But as soon as you’re the writer of said character, the game changes. I recently shelved a project because I couldn’t get a handle on my main character’s flaw. He’s suffering from short-term memory problems. Do you know how hard it is to write a book about a guy who doesn’t remember things from one day to the next? It may not sound that difficult, but I realized in chapter two that I’d have to do more research, draft a very comprehensive outline, and execute the actual writing at a time when the book could have my undivided attention.
What Makes a Good Flaw
To me, the best flaws are the ones that prohibit the character from meeting his goals, but don’t necessarily draw too much attention to themselves. For instance, Skeeve, who blunders through the stories. Skeeve’s partner refers to him as an idiot throughout the series, always showing his displeasure with his dumb associate, but the world celebrates Skeeve as a brilliant wizard who overcomes the toughest challenges. It’s only the reader who knows that he gets lucky and just happens to scrape through, usually with the help and guidance of his extremely competent friends. I doubt the story would have been so enjoyable if the world felt he was a nitwit. It was the contrast of what people thought, versus reality, that made me laugh for chapters upon chapters.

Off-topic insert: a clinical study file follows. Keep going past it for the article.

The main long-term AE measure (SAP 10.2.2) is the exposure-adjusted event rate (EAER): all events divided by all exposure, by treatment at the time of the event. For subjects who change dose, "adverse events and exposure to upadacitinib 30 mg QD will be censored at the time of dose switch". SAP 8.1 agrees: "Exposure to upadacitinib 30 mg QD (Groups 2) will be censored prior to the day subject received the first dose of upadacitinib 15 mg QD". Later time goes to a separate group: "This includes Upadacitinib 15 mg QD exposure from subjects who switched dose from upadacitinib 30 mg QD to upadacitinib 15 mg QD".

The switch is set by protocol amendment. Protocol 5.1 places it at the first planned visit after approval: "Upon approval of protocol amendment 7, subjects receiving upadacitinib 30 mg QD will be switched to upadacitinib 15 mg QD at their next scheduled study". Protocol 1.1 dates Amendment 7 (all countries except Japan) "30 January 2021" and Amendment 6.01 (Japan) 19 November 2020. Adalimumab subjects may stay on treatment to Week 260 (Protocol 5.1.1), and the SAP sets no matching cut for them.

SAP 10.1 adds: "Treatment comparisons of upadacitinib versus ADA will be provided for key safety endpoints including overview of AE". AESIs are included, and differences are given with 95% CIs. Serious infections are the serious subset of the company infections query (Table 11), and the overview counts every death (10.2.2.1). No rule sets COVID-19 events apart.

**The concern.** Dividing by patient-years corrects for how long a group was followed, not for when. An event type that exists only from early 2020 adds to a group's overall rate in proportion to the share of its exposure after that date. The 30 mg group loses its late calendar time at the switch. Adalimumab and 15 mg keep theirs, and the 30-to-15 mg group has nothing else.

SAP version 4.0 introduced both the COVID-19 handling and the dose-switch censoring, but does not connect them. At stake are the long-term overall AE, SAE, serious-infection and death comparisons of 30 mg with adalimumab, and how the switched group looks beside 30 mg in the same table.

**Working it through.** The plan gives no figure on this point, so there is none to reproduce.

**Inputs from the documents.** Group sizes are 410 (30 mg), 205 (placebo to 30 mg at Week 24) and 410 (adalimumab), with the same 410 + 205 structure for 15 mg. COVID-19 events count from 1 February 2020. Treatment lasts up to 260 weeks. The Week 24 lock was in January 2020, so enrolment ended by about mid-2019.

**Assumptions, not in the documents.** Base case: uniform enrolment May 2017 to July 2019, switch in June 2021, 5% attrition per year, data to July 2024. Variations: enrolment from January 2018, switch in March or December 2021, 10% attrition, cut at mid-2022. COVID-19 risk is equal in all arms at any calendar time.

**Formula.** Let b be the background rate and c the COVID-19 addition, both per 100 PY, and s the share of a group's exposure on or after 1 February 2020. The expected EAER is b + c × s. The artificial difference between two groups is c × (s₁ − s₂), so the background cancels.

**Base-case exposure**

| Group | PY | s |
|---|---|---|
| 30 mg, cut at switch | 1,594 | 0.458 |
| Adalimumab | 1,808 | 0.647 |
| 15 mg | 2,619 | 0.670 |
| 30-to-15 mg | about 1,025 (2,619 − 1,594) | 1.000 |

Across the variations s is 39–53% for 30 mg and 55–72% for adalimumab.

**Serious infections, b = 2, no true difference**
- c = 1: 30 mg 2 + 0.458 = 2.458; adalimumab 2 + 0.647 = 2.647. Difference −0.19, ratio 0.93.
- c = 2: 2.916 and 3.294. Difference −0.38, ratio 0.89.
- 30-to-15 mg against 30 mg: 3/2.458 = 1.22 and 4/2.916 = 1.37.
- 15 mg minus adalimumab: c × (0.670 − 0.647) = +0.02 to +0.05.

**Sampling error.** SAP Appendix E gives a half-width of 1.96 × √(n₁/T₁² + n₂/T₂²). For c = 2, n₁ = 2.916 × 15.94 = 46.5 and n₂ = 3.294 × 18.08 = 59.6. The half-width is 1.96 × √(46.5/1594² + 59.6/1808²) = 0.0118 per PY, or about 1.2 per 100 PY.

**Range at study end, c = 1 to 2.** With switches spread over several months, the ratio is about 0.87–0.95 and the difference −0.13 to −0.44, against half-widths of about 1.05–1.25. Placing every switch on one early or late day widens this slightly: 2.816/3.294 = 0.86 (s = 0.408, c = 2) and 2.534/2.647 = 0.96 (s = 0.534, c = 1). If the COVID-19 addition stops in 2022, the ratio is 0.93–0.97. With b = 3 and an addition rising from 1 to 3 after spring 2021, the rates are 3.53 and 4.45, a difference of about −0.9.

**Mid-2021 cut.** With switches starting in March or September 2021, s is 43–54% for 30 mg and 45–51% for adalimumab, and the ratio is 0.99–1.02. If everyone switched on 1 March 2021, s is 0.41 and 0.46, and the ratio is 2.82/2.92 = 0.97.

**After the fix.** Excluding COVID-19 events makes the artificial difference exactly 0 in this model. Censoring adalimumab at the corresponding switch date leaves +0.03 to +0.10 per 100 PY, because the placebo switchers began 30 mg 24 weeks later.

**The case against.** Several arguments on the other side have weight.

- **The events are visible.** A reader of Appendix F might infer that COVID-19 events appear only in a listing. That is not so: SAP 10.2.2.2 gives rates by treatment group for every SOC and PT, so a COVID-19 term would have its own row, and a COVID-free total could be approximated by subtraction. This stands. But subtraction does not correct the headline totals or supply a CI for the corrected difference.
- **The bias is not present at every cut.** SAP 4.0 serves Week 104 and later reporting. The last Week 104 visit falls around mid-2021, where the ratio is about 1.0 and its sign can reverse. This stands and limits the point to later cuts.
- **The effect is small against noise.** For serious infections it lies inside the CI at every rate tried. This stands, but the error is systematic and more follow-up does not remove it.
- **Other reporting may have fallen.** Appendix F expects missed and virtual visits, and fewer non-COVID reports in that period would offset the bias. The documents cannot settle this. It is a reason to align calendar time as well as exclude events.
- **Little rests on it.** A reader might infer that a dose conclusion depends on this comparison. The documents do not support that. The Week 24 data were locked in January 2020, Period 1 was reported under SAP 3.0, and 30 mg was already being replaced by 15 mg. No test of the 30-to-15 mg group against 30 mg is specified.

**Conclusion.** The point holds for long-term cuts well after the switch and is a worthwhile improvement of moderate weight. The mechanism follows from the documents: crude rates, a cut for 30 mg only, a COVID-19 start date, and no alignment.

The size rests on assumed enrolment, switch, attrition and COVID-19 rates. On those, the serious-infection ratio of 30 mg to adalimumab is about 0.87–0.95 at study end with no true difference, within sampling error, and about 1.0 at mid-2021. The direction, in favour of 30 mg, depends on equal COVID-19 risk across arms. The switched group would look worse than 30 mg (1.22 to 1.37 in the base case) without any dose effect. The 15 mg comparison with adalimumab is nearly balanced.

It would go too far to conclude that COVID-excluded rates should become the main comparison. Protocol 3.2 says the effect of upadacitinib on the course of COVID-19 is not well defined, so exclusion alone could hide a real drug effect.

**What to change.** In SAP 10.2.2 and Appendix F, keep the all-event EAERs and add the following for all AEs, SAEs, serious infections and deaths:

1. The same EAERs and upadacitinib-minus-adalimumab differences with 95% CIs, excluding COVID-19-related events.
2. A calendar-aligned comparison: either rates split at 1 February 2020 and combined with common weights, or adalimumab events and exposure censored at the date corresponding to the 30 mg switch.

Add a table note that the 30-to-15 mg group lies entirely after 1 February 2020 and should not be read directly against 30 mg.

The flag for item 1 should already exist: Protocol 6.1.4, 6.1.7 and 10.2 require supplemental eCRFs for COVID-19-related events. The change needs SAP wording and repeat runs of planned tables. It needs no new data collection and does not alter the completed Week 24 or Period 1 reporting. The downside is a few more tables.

Katherine’s flaws aren’t even really flaws—no more so than if not knowing how to open a locked door with a credit card is a flaw. Her innocence is her flaw—inappropriate for the harsh clime of Riverside and the depraved denizens who call it home. Really, her proportionate weakness to those around her is her handicap and she can do only so much to overcome that.